Annie Korzen strolls through the open front door of a duplex condo just north of Carthay Square in Los Angeles, leaving her husband to park their Volvo in the chronically congested neighborhood.
It’s early on a Saturday, and dew still clings to car windshields. This is the time when bargain hunters descend on neighborhoods, rummaging through merchandise set out on front yards, in backyards and garages.
“Estate sales, at least they’re organized. With yard sales they throw everything on the lawn,” Korzen says, adding a hushed confession as she walks upstairs: “Plus, I like looking at the houses.”
For Korzen, 70, Saturday marks the beginning of her weekend shopping expeditions in search of high-end clothing and Bakelite jewelry at prices well below retail and resale. She wears her acquisitive nature with pride, but insists that living a good life shouldn’t come with sticker shock.
Korzen calls herself a frugalista, and she’s sharing her collected prudent wisdom with the growing ranks of the downwardly mobile through her blog and new book, “Bargain Junkie” (Andrew McMeel).
The timing of Korzen’s book couldn’t be better. Frugality is the new black, thanks to the Great Recession, and more Americans than ever are looking for ways to get their favorite brands and products at deeply discounted prices, whether through consignment shops or on eBay.
Rather than teaching her readers to clip coupons or shop at Goodwill, Korzen’s advice focuses on helping people to embrace frugality in all aspects of life without sacrificing.
“I have a lifestyle based on living well and spending little,” she says. “To some people, fashion is wearable art. To me it’s not worth the retail price. I would rather splurge on theater tickets, restaurants and airline upgrades.”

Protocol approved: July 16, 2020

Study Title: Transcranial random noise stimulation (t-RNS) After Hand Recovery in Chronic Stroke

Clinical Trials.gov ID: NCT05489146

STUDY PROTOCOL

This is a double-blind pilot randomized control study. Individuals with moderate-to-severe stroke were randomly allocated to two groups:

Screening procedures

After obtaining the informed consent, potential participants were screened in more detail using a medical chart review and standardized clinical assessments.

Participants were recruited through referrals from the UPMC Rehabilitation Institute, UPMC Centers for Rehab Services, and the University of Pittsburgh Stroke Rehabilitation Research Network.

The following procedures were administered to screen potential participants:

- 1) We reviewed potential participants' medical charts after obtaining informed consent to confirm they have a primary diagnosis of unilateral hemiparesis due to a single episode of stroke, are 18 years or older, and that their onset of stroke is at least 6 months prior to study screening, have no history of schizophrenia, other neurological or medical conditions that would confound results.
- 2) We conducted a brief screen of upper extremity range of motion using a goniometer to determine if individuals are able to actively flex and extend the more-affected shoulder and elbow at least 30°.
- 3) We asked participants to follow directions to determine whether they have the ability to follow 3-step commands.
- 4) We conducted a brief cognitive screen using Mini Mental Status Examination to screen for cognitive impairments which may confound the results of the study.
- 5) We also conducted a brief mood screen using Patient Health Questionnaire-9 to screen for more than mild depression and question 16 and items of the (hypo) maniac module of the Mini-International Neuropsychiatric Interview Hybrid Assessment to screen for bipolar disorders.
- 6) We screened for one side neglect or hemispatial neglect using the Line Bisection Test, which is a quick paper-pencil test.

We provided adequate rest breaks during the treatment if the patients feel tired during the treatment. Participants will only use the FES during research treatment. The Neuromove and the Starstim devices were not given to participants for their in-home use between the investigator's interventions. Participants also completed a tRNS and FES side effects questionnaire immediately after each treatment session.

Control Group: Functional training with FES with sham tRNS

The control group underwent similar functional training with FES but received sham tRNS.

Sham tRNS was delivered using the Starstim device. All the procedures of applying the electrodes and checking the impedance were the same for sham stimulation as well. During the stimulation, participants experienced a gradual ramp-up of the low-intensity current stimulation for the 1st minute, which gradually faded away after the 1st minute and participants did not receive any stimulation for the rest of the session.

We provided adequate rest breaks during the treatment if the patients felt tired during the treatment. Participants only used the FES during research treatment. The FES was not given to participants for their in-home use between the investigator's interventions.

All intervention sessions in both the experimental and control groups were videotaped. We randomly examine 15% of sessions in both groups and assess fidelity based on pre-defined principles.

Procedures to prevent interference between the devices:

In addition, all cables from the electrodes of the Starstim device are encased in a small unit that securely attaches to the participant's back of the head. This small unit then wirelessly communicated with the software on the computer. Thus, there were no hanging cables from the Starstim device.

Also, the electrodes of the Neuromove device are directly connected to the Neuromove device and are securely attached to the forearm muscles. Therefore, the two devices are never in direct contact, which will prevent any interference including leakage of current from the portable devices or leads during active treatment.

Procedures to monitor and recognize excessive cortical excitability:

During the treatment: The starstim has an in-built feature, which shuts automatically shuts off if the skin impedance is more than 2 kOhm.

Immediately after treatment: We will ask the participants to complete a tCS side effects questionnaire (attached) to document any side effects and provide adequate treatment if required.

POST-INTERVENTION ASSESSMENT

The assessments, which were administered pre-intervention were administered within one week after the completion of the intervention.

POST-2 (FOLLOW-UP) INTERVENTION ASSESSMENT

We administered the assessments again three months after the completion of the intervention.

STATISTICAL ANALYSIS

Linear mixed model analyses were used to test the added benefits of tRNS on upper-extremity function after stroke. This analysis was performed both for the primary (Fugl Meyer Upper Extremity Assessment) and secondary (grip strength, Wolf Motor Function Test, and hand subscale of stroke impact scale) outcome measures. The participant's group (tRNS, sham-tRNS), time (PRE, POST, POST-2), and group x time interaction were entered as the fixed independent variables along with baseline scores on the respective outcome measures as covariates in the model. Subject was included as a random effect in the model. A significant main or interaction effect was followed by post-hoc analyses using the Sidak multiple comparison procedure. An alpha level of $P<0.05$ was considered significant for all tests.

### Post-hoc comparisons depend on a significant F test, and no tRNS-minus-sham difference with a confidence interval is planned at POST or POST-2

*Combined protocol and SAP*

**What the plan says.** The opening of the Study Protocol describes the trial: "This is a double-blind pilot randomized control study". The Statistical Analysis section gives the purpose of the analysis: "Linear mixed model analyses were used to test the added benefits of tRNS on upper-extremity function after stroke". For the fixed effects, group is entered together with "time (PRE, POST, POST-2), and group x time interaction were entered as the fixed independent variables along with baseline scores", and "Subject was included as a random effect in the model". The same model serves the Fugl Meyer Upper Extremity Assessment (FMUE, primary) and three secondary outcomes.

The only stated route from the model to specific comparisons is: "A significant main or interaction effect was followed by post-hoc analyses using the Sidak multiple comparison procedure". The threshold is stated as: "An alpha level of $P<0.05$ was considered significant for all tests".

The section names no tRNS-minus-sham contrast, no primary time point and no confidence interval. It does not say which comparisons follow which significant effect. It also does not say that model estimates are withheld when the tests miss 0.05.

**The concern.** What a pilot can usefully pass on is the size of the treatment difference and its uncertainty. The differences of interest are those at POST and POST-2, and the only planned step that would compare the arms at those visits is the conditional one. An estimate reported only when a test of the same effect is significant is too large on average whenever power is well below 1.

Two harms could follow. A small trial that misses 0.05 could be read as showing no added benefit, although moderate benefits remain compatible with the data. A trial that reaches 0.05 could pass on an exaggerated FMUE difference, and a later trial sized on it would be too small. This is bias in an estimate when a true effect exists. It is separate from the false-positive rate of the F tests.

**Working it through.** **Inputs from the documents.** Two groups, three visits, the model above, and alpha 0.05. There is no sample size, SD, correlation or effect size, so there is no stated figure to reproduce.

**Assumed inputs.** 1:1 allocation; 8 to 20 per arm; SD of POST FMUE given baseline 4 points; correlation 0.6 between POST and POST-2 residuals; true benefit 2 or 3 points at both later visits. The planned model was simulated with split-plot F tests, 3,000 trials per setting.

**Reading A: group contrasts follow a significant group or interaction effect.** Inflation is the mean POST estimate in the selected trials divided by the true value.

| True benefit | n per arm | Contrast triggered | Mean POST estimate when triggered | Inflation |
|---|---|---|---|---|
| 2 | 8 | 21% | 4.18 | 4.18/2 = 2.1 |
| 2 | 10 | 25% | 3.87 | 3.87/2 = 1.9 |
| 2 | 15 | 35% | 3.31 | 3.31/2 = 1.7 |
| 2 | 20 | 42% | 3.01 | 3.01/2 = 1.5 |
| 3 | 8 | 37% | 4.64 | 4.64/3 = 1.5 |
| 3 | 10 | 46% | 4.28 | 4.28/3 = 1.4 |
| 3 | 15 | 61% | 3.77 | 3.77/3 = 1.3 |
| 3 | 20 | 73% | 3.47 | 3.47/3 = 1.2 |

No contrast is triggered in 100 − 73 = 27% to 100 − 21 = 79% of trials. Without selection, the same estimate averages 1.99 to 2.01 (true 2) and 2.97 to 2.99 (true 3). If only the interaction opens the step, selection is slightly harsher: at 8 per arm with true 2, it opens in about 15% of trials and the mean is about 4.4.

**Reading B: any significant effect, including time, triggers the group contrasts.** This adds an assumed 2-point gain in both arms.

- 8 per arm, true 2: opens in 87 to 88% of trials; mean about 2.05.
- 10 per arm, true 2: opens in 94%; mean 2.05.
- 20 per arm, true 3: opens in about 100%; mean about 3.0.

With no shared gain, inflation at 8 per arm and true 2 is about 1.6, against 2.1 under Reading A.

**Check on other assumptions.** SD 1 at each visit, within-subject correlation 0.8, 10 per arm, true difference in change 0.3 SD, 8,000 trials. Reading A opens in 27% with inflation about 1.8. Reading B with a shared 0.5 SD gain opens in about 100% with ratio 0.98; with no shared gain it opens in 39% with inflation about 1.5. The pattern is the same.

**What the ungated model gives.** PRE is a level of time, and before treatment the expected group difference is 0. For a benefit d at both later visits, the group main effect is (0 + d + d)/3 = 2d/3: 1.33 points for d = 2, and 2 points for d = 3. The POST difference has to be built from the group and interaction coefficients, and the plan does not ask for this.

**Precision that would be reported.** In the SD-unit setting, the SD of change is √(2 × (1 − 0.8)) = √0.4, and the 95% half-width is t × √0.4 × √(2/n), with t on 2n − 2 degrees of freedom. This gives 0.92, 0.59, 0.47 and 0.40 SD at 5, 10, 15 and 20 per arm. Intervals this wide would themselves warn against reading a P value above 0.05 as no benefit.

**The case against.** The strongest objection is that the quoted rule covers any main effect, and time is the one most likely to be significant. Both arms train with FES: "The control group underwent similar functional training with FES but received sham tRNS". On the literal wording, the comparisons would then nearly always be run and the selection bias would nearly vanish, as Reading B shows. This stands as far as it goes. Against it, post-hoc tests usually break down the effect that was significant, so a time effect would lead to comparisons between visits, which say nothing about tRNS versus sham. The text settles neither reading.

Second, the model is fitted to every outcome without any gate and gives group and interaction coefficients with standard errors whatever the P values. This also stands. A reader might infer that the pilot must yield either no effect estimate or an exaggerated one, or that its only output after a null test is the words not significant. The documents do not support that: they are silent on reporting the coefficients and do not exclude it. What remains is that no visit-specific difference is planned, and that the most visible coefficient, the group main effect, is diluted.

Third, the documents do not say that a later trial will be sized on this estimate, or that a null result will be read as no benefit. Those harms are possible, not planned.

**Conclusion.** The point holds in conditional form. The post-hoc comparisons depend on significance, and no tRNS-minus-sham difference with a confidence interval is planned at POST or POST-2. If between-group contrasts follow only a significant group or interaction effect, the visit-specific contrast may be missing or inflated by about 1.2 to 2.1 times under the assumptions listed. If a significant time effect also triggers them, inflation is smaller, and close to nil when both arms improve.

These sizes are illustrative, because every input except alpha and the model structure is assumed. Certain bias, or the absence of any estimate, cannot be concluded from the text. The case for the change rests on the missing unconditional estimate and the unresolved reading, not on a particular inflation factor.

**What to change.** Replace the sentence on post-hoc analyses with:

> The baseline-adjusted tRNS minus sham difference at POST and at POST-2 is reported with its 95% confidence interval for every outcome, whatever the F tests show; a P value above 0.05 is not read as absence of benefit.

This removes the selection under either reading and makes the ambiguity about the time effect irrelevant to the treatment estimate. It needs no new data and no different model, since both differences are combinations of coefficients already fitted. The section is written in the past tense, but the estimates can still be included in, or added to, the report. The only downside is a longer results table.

Planning a trip to Rome? Skip the sightseeing-friendly $200-a-night hotel in favor of $80 seaside suburban accommodations and ride the commuter train, she advises. Do you have a skill or service a friend or neighbor needs? Consider bartering. “I heard about a wine dealer who pays for his therapy with fine vintage reds,” she writes. “This may explain why one of my many shrinks was not always quite focused during our sessions.”
Korzen is an actress best known for her time on “Seinfeld” as Doris Klompus, the acerbic wife of Del Boca Vista presidential hopeful Jack Klompus. Her most recent work includes the one-woman show “Yenta Unplugged,” roles on shows like “ER” and “Hannah Montana,” and a small part in “Transformers: Revenge of the Fallen,” playing the mother of Seymour Simmons (John Turturro).
When she’s not acting or working on her new show, tentatively titled “Keep Your Mouth Shut (And Other Things You Can’t Do),” Korzen sells jewelry, as well as vintage and designer clothing, both online and to resale shops. Her Danish-born husband, Benni, an Oscar-winning producer of the film “Babette’s Feast,” has his own Web-based business selling antiquarian or hard-to-find books and collectables, which supplements his income between films.
The couple says their respective side businesses get busier with each passing year.
“In this economy, people have to shop outside of the box,” she says.
The National Association of Resale and Thrift Shops, a trade group that monitors the industry, says that more than half of such stores have experienced a 30 percent increase in the past year. And online auction site eBay reports that listings are up 30 percent over last year.